True to his word, Maestro Gergiev did not raise any concerns during the room acoustics design process and I am profoundly grateful for his total trust in me. Rather, Maestro Gergiev took interest in the tall ceiling I designed and expressed the desire to use it to give the hall the greatest number of audience seats. In response, I added 2 balcony levels to my original design. As a result, The Repino Hall has about 500 audience seats in total.
<< The Project Schedule, Construction and Opening >>
The project began in 2010 and we expended a significant amount of time on both the design and construction phases. The hall opened in May, 2017. Neither Maestro Gergiev nor I could wait until construction completed to hear music in the hall, so in December, 2016 we invited a number of violinists and cellists to come play in the hall and test its acoustics for the first time, even though there was still scaffolding in the hall. When we heard the beautiful acoustics fill the tall-ceilinged space, we knew the project was a success. My impression of the hall was like being inside a musical instrument—the entire room resounded and filled with sound. Maestro Gergiev likewise was beside himself with happiness and showed exuberant joy. He officially named the hall “The Repino Hall” because of its location. We who worked on the project affectionately refer to it as “Gergiev’s Villa”.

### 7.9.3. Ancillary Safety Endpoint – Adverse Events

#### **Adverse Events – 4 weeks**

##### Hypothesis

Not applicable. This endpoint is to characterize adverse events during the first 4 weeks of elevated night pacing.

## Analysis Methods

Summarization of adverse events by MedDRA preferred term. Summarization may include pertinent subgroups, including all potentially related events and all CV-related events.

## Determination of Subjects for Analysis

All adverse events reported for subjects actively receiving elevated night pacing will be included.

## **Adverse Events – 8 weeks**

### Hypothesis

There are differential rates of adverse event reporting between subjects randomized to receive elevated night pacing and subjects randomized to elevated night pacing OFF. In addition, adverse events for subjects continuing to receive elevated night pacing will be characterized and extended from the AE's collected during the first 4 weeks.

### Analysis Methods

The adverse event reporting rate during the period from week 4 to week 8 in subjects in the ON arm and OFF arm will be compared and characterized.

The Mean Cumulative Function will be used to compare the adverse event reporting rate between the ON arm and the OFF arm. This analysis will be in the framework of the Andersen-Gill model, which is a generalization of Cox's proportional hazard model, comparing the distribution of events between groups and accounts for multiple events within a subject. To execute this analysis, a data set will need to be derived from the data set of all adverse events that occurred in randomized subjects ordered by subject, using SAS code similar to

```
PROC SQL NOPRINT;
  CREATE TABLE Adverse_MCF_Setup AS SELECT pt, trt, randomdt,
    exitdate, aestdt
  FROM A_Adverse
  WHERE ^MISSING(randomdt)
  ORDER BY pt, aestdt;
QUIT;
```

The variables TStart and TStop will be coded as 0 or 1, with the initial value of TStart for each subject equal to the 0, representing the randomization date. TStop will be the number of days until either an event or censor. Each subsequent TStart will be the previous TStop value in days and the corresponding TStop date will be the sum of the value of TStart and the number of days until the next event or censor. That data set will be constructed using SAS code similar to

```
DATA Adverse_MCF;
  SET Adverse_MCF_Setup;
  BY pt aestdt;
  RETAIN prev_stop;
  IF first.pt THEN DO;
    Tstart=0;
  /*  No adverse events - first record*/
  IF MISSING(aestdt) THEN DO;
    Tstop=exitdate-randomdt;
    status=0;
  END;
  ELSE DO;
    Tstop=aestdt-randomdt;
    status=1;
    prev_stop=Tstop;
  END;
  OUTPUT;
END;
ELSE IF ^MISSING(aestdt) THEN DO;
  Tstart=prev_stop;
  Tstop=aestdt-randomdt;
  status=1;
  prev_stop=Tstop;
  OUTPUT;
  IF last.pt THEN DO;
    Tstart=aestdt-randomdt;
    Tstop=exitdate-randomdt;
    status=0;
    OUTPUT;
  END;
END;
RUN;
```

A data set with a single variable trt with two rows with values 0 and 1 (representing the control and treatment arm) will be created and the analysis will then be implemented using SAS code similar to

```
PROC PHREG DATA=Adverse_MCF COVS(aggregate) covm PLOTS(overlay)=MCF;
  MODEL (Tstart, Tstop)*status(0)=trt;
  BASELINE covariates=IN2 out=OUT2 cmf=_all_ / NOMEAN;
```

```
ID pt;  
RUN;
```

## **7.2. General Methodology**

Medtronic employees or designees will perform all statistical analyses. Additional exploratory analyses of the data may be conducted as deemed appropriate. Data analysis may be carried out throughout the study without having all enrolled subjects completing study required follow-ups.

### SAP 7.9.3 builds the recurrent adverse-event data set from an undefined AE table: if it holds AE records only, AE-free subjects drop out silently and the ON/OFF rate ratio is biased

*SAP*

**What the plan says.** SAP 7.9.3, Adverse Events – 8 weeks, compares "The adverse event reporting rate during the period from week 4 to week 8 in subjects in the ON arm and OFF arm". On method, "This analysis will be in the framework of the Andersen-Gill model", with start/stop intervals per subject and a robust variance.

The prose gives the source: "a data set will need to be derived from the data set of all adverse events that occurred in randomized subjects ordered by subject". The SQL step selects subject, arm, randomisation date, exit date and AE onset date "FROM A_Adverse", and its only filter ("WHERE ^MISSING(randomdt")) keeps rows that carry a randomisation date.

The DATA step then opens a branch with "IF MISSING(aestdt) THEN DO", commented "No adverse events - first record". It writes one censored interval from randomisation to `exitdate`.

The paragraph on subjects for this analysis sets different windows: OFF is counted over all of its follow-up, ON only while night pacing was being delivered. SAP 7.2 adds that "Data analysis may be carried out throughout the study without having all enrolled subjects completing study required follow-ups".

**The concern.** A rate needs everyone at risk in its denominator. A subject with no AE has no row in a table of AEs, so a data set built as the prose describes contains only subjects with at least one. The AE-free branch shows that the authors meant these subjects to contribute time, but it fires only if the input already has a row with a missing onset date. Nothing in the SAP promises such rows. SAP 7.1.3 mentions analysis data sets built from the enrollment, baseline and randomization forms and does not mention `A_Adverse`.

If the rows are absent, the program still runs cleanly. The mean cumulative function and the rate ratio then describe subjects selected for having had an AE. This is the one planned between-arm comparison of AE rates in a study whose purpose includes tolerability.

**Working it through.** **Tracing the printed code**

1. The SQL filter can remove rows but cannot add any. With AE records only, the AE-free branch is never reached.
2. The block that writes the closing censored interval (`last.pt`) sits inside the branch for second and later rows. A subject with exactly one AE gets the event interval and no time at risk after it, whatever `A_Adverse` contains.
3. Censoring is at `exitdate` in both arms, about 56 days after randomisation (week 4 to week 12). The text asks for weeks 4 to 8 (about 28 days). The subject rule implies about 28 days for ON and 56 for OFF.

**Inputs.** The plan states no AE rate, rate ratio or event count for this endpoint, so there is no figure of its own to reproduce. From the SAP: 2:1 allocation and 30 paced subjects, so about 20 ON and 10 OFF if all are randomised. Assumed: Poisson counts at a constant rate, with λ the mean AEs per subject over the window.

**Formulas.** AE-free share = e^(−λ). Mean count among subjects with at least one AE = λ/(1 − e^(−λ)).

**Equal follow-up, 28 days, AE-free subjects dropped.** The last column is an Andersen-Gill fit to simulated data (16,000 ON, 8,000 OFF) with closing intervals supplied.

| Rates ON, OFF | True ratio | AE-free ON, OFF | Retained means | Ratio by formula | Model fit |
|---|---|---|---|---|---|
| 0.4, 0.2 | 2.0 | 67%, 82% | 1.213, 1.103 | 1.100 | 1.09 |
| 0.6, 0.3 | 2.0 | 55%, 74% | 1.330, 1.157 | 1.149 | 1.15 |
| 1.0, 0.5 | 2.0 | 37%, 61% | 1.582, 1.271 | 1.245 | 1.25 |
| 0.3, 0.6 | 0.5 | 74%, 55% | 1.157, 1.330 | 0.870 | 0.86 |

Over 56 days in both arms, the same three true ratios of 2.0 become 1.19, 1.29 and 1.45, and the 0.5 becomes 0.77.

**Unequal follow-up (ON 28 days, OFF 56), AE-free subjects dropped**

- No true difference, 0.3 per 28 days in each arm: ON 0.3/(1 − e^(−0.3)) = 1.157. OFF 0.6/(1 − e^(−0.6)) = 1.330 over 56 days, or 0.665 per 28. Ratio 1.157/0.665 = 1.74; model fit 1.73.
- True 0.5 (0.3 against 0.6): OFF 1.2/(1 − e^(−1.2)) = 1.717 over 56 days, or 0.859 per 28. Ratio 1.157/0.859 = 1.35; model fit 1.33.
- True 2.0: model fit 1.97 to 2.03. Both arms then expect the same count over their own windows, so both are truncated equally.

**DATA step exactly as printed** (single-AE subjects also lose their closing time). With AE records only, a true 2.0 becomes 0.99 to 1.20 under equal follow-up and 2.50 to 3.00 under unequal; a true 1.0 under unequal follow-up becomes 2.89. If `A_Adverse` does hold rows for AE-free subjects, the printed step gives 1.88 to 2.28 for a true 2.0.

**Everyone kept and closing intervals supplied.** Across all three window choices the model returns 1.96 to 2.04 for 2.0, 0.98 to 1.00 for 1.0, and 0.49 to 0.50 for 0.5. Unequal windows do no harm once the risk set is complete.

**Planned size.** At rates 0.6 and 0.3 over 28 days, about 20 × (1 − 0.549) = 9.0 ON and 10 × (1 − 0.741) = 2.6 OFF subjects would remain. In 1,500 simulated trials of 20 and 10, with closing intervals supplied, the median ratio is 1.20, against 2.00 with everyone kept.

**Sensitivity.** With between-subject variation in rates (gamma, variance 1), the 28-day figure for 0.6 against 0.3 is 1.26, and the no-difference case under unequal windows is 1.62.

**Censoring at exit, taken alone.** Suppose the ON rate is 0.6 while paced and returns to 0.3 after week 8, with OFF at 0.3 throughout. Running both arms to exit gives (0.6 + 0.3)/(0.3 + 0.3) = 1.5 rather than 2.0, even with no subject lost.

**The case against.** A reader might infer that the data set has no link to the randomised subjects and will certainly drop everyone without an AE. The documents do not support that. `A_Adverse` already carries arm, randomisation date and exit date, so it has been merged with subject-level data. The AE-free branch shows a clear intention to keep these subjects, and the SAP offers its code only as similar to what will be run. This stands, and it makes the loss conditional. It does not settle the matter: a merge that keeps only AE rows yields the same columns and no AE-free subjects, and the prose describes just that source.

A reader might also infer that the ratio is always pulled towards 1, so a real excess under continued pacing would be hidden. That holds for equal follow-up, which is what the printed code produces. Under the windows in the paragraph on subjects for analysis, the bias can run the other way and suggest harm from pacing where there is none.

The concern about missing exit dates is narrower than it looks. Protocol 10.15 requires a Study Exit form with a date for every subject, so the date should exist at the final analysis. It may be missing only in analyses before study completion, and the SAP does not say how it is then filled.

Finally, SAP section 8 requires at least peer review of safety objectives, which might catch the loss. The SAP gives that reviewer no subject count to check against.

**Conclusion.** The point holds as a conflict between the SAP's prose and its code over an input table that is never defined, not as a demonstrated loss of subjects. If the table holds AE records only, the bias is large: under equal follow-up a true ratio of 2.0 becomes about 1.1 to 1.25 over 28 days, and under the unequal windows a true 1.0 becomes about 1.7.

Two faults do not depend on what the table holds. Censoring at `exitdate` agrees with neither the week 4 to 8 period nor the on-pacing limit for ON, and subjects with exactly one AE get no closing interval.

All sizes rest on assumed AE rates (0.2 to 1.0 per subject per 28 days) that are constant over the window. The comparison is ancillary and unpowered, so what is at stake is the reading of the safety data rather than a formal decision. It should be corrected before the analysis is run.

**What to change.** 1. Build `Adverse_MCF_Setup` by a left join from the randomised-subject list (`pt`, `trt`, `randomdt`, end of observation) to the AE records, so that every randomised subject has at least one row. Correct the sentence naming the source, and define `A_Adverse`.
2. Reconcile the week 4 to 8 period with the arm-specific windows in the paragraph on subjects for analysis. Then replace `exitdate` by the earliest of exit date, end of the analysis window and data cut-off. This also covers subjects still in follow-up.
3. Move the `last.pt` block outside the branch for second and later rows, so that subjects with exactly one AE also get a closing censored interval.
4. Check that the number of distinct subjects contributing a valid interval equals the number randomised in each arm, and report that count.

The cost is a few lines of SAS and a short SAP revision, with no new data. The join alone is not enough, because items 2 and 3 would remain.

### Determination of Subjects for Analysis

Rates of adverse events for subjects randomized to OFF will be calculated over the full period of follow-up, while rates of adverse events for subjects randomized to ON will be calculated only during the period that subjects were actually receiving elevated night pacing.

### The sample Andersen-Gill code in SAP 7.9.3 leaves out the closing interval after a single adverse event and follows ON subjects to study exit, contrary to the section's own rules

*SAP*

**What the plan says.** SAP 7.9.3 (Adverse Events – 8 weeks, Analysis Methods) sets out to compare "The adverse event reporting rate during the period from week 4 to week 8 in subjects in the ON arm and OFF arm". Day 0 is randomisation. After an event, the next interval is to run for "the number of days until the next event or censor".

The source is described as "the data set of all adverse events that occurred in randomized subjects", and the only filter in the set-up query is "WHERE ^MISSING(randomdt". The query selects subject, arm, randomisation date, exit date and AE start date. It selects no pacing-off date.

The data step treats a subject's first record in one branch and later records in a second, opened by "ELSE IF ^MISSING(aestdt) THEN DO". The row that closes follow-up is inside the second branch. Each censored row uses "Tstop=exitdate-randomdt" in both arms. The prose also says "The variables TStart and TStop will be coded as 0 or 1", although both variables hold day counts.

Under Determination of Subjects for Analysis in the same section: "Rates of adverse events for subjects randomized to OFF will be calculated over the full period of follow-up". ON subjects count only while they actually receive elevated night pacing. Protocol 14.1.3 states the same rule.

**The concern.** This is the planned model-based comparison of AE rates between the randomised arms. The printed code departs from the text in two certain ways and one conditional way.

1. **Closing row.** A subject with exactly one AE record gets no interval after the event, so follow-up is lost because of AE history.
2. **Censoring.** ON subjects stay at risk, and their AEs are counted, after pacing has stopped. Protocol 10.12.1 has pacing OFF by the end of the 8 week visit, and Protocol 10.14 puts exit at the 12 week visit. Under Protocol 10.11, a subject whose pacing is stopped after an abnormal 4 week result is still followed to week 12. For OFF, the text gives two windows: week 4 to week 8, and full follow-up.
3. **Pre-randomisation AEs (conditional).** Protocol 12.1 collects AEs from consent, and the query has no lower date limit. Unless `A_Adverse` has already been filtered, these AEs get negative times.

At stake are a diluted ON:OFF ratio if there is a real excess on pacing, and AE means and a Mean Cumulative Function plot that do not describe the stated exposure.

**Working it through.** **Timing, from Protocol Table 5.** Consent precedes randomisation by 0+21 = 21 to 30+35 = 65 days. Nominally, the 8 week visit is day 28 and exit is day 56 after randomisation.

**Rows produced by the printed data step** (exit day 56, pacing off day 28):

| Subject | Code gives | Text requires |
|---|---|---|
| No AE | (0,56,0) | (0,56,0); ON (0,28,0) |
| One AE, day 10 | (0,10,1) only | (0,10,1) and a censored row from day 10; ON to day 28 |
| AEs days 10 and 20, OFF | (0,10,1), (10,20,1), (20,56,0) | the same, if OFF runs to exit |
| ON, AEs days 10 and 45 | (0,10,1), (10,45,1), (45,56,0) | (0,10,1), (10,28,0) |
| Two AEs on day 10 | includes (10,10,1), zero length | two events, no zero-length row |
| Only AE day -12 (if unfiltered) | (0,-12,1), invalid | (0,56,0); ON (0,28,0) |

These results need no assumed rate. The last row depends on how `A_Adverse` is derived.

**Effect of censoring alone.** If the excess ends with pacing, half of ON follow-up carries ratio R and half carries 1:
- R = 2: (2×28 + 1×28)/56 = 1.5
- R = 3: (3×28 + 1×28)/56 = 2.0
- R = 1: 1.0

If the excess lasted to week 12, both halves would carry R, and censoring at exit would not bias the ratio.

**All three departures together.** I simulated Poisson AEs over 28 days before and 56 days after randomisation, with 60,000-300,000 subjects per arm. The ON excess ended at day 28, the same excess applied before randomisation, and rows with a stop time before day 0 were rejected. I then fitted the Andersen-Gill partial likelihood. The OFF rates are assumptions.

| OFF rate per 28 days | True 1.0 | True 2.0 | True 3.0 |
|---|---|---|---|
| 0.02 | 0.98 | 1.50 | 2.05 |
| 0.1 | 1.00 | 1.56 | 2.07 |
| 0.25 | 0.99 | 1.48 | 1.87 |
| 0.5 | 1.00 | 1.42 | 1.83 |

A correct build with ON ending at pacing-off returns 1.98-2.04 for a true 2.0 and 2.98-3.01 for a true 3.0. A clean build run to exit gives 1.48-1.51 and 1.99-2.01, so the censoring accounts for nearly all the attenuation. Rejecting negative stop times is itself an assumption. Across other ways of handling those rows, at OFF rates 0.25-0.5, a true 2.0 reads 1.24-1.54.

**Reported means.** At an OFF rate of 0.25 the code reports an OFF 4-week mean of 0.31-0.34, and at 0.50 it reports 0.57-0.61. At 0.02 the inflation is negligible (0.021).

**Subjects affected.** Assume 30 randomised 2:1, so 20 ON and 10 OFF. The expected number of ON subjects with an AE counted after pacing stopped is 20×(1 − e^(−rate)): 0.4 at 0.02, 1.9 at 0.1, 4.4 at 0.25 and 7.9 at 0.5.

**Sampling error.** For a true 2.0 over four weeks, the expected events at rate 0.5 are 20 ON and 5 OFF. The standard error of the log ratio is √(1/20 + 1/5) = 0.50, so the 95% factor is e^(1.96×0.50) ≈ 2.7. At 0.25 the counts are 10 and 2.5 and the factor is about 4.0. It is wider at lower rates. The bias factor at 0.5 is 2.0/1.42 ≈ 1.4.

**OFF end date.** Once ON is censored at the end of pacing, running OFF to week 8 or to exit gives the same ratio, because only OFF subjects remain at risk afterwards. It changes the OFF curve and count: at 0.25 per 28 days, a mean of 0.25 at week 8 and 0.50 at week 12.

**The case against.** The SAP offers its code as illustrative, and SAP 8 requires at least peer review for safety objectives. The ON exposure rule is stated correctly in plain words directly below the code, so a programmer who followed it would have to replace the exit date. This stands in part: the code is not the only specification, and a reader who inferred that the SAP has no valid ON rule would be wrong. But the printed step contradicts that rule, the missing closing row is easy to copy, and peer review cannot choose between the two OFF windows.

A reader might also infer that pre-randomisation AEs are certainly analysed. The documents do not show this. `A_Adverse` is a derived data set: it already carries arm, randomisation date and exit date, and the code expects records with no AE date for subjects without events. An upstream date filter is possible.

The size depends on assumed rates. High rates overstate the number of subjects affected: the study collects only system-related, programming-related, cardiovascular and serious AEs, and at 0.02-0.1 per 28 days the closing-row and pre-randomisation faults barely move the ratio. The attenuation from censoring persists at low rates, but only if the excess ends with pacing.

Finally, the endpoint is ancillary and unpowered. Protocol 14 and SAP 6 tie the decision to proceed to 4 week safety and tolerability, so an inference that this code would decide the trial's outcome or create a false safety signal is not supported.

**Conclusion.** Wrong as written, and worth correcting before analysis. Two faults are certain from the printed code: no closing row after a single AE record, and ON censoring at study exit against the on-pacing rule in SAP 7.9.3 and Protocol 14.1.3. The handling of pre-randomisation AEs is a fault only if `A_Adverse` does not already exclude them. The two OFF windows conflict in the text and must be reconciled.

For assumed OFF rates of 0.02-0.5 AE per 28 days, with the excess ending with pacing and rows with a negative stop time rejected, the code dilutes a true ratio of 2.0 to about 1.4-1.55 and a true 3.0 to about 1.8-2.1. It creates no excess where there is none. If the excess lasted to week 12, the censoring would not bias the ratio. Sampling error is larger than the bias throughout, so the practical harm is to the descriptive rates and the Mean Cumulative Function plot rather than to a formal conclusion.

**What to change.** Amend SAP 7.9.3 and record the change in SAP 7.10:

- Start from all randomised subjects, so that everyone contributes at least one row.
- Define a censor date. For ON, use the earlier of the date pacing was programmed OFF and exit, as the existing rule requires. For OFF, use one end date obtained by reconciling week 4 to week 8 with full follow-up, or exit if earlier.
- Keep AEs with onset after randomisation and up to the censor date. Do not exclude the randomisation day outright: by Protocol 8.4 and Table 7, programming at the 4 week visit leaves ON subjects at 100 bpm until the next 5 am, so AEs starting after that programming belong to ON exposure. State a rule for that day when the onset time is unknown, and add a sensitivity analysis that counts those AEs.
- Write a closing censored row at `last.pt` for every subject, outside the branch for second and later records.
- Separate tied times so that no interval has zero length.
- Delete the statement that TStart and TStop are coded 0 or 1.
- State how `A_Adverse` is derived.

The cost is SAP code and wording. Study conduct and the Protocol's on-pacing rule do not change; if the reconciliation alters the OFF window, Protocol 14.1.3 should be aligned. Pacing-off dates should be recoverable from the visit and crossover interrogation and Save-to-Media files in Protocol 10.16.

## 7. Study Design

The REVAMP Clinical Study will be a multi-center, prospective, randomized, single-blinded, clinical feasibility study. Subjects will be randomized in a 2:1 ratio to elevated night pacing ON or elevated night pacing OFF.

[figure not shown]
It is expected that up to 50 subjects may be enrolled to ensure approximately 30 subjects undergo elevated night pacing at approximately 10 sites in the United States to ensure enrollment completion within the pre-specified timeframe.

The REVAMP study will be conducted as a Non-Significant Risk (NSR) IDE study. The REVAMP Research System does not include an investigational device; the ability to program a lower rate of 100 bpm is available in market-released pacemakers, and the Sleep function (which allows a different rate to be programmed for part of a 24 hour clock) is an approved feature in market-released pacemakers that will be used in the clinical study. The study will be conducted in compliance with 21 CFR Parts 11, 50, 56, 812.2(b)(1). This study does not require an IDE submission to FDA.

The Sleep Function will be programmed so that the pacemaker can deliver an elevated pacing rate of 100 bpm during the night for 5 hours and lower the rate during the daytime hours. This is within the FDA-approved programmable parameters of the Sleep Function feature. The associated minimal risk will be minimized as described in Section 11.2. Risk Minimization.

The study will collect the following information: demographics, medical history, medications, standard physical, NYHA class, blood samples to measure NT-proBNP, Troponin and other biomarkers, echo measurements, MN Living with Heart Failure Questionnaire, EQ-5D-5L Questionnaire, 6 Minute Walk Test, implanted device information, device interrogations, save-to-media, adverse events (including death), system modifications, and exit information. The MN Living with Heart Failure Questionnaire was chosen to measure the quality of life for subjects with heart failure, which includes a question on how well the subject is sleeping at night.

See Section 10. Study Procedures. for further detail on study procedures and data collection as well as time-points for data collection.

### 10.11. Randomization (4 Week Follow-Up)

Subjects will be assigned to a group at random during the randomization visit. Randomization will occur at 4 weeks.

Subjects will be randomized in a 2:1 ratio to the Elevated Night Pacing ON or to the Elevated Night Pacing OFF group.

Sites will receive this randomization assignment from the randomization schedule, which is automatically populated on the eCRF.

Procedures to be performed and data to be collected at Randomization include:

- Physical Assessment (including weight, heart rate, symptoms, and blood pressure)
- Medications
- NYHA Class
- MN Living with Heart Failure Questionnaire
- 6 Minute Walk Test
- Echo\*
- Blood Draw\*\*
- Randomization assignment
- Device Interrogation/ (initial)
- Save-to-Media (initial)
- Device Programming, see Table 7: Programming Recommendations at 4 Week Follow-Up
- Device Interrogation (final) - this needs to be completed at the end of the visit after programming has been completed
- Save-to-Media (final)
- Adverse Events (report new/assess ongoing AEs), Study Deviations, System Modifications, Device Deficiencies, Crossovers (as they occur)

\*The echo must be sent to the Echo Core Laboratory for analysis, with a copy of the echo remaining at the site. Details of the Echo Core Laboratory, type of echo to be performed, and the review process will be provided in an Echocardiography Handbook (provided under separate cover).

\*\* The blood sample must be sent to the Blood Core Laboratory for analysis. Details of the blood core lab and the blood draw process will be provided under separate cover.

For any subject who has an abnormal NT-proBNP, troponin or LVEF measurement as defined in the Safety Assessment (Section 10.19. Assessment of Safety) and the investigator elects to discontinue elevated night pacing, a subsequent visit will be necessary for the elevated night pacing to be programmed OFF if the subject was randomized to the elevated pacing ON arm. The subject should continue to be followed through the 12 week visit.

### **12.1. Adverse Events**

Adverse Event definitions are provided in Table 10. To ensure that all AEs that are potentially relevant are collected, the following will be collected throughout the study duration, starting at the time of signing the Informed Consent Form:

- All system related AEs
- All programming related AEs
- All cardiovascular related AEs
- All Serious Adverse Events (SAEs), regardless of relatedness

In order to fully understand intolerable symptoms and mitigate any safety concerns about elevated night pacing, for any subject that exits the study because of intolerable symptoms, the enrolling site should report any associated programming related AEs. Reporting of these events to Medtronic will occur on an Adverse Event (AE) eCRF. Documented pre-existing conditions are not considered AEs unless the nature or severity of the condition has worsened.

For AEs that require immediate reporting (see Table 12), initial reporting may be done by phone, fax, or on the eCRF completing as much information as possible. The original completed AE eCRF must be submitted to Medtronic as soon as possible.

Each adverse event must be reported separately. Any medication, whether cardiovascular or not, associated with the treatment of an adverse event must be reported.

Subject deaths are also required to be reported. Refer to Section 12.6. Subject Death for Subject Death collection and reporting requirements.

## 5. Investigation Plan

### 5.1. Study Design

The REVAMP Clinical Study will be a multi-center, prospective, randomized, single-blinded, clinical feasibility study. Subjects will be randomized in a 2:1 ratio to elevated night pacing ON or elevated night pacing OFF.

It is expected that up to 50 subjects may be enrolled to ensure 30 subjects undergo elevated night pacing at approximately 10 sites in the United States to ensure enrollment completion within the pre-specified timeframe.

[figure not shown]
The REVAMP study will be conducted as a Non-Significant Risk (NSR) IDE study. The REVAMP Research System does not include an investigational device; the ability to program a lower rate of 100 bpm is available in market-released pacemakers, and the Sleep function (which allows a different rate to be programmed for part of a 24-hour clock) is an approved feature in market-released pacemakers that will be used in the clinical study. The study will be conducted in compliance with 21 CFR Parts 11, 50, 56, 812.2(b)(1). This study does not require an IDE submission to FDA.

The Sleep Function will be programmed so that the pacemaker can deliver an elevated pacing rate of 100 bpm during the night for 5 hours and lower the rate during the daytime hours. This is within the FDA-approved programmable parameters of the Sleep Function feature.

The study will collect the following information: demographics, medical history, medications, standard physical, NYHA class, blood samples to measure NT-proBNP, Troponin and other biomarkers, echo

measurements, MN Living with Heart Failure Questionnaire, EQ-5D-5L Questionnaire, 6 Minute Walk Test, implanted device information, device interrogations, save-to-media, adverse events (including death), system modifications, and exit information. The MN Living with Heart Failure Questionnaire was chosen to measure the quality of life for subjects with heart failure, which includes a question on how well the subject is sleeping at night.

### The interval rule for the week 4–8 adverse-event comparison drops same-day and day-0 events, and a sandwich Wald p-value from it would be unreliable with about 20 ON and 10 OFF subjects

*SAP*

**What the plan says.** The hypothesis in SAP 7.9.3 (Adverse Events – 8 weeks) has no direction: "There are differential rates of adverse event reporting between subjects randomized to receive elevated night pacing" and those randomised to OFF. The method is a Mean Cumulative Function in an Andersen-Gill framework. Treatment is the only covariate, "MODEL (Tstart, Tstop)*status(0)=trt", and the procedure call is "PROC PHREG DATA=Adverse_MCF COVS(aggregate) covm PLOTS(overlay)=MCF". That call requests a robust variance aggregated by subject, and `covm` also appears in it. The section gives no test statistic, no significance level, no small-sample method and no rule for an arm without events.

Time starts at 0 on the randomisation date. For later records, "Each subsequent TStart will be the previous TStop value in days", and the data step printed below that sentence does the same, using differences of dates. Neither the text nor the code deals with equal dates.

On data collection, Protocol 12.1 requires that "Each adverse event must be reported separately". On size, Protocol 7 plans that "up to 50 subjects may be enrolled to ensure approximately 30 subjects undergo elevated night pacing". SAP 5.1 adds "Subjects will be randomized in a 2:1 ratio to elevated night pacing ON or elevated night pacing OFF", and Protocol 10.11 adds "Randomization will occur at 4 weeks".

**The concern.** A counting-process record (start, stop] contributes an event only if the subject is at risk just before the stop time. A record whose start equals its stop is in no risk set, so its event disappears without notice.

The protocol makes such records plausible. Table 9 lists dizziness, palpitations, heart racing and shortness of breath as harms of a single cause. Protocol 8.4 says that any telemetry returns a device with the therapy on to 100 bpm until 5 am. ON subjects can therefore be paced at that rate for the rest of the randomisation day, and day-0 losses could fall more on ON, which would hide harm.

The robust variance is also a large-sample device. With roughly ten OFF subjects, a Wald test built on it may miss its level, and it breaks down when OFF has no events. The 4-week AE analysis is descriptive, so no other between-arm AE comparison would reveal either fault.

On May 31, 2017, The Repino Hall held its official opening. The timing coincided with the St. Petersburg International Economic Forum and many politicians and dignitaries were invited to the event. A 35-piece orchestra opened the evening with Debussy’s Prélude à "L'après-midi d'un faune. The program then continued with piano and violin solo performances. In particular, the audience was treated to a solo violin performance by Daniel Lozakovich, the rising star virtuoso who had just turned 16 years old. Maestro Gergiev also delivered a strong message to the audience in which he shared his hope that young musicians will proactively come and use The Repino Hall.
Nagata Acoustics Inc.